JACKSONVILLE, Fla. – A Jacksonville police officer responding to a report of a suicidal man in a Mandarin home shot and killed the man after he raised a knife in the officer's direction twice, Chief of Investigations T.K. Waters said Wednesday.
Officer B.L. Kelly fired his weapon one time, killing the man, whose name has not yet been released by police. Family members have identified the man as Chris Ervie, 47.
Before using his service weapon, Kelly attempted to use his stun gun, but it was not effective, Waters said.
Waters said JSO was called to the home on Chesapeake Lane about 7:30 a.m. by a woman who was concerned because she said the man had tried to take his life Wednesday morning and that he was armed.
Ervie's sister, Jill Harris, told News4Jax it was his fiancee who called police. She said Ervie was depressed and needed help.
Waters said when Kelly arrived, he "encountered the suspect in the doorway" and then "gave loud commands" for the man to drop the knife.
Ervie refused, and Kelly attempted to use the stun gun.
“There is a certain percentage of people that the Tasers don’t necessarily work on,” News4Jax crime and safety expert Ken Jefferson said. “If the probe goes through thick clothing and doesn’t make contact with the skin, it’s not going to be effective.”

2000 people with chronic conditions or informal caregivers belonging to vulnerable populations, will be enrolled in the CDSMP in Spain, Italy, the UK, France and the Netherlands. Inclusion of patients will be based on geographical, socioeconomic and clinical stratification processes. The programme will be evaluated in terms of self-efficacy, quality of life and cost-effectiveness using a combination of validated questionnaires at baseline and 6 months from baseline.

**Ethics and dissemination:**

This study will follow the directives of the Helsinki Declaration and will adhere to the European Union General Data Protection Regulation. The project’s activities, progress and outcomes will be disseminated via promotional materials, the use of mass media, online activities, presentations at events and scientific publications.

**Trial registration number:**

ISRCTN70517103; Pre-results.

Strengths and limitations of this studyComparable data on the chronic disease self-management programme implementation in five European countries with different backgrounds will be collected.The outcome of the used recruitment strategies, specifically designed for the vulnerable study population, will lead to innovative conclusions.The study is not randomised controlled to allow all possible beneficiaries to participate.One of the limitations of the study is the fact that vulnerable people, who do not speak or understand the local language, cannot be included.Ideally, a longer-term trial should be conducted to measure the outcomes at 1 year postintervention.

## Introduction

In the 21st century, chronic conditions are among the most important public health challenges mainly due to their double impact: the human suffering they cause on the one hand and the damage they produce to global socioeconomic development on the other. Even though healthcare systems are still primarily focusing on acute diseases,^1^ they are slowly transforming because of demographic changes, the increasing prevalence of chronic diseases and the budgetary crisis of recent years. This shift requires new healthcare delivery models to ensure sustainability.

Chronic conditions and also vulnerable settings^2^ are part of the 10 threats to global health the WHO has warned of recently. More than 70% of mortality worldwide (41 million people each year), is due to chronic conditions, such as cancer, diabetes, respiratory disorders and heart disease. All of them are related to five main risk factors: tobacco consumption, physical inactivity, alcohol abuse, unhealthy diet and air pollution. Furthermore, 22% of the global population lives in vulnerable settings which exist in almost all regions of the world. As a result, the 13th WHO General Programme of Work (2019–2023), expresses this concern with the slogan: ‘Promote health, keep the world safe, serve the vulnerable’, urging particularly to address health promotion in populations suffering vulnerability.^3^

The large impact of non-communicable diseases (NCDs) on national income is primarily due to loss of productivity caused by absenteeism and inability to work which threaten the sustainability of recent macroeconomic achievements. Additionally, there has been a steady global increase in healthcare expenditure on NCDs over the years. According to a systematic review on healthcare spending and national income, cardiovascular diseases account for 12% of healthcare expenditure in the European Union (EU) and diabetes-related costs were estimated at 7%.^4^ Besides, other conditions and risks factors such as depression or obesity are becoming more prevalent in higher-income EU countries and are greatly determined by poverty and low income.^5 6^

When the stun gun didn't work, Ervie raised the knife again, despite more loud commands from Kelly to drop it, Waters said.
That's when Kelly fired one shot, Waters said.
“They did not think this would be the outcome,” Waters said. “The purpose was to try to get him some help safely. Unfortunately, this is how it turned out.”
Kelly was not injured in the incident, police said. He will be on administrative leave, pending the investigation, which is standard procedure in officer-involved shootings.
Waters confirmed that police had previously been called to the home in September, but that time the situation was resolved peacefully.
This was the sixth police shooting by JSO this year. Five of those were fatal.
Harris was upset, saying officers should have talked to her brother and not shot him.
"He was depressed. He needed some ******* help, and they did not help him," Harris said. "They decided to shoot him because they Tased him, and they weren’t able to get him down."
Harris said her brother was trying to get help for "some issues" and that he was "not a violent person." She said she's getting an attorney.
"I feel like they should have probably talked to him more, done something else. Why do we shoot to kill? They literally told me they shoot to kill. They don’t shoot in the arm. They don’t shoot in the leg. They shoot to kill," Harris said. "I find that crazy, especially when somebody is suicidal."
Jefferson said “shoot to kill” is a misnomer. He said officers shoot to stop the threat.
“In a life-and-death situation, you’re not trained to aim for a lower extremity hoping you can hit a leg or an area where the person's rate of survival is high,” Jefferson said. “You have to shoot to stop the threat, and that is just it.”